TV & Radio
Controversial sexologist backs down sex talk
By Jessie Tao (chinadaily.com.cn)
Updated: 2007-02-14 16:59
Li Yinhe, a noted sexologist and professor at the Chinese Academy of Social Sciences (CASS), who is expected to propose for a fourth time that gay marriage be legalized in China at this year's Chinese People's Political Consultative Conference (CPPCC) of which she is a member, just wrote in her personal blog about her decision to refrain from interviews and talk about sex because of pressure from above.
"... My leaders [at CASS], under pressure from "non-average people," would like me to shut up. ...So starting now, I have decided, for a while (maybe for the rest of my life): 1. to accept as few press interviews as possible; 2. to talk about sex as little as possible," Li wrote in an update entitled "My latest decision".
"...I don't want to uphold any more of my social responsibility because it's interfering with my life, and it's causing pressure on my higher-ups...Gay marriage is not something our country can accept at this stage. History will change when it must. And perhaps I will only be able to be a bystander when the change comes, rather than a participant," Li wrote.
Li, China's first female sociologist on marriage and sex issues, has always been in the media spotlight for her open and bold views on sex and marriage. Li was once listed as one of China's 50 Most Influential People by Asiaweek magazine.
In November 2006, Li, addressing the case in which a man who created China's largest pornographic website was given a life sentence, lashed at China's anti-porn law, saying the law against producing, selling and propagating obscene products should be overthrown.
In January 2007, Li criticized in her blog the firing of a female police office for engaging in wife-swapping activities, claiming that employers, government work units or companies alike, should not interfere in the private lives of employees.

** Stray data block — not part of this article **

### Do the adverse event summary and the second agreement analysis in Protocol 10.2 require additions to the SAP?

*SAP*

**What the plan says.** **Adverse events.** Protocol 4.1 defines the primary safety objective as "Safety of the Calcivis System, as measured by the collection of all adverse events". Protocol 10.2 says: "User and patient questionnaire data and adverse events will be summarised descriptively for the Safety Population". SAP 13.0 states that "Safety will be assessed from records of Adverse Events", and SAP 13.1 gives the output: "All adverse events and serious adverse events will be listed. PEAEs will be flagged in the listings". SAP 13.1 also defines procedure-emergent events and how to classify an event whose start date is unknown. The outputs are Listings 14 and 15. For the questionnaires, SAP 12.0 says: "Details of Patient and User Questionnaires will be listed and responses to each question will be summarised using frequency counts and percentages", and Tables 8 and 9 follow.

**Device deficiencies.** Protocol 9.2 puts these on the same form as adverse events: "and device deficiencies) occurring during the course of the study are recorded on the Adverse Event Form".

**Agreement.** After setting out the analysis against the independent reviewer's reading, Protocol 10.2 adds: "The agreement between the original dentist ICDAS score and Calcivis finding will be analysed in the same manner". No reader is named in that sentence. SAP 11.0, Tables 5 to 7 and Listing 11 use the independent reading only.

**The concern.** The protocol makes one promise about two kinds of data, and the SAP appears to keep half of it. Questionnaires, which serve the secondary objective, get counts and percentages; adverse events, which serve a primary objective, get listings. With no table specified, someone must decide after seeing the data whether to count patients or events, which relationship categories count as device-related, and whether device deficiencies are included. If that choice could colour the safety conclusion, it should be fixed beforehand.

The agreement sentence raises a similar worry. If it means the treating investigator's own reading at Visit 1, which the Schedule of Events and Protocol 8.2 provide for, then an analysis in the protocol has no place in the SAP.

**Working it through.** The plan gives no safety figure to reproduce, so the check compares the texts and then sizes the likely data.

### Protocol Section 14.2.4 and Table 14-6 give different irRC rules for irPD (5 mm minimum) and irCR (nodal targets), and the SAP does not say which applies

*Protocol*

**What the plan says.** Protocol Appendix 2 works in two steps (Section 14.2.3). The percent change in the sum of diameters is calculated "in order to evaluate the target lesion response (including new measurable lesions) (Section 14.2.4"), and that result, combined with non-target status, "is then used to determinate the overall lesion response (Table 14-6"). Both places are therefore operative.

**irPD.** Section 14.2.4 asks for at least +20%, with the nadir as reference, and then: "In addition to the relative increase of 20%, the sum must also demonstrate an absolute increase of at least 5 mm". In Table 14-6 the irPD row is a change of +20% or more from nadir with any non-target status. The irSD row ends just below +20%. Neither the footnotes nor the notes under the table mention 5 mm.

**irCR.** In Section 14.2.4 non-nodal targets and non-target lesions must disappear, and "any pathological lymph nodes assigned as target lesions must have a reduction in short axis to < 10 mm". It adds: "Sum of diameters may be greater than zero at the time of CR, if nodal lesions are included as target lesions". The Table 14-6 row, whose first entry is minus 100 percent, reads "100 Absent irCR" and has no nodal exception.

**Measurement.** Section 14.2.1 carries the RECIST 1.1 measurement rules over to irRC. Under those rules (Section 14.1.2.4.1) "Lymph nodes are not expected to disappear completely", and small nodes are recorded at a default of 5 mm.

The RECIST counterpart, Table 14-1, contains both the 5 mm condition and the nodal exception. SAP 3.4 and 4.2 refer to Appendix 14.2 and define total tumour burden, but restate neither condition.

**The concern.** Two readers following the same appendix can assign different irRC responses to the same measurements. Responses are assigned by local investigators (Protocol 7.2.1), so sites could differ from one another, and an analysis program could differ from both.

"There is nothing wrong with wife-swapping, which follows the three sexual principles of free will, privacy and being adult. Her participation in wife-swapping is like going to an amusement park with another couple. It's obviously wrong for the employer to force her to resign," Li wrote in the blog.
However, Li's bold speech has also drawn doubt and criticism in a society where the majority of people still harbor relatively traditional and moral attitudes about sex.
Some say Li's bold views are morally corrupt and unacceptable in a civilized society. Some believe Li's defending people's rights to such sexual behaviors as one-night stands, gay marriage and wife-swapping, just to name just a few, may lead to he spread of HIV/AIDS and other sexually transmitted diseases.
Others say Li is siding with the bad guys, including corrupt officials, by blasting China anti-porn law.
Li is well aware of the criticism, and the reasons behind it.
"Many people think I am fighting for the bad people - that may explain why my opinions invited so much objection. In fact, I am not. " Li wrote in an update after announcing her latest decision,
"The people I have been defending are not all bad people. Be they gays, lesbians, or wife-swappers, they are common people on the first stand, only that they have special habits of one kind or another."
"I think even bad people should be entitled to basic rights, like eating and having sex, and that is not easy for my fellow countrymen to accept,." Li wrote.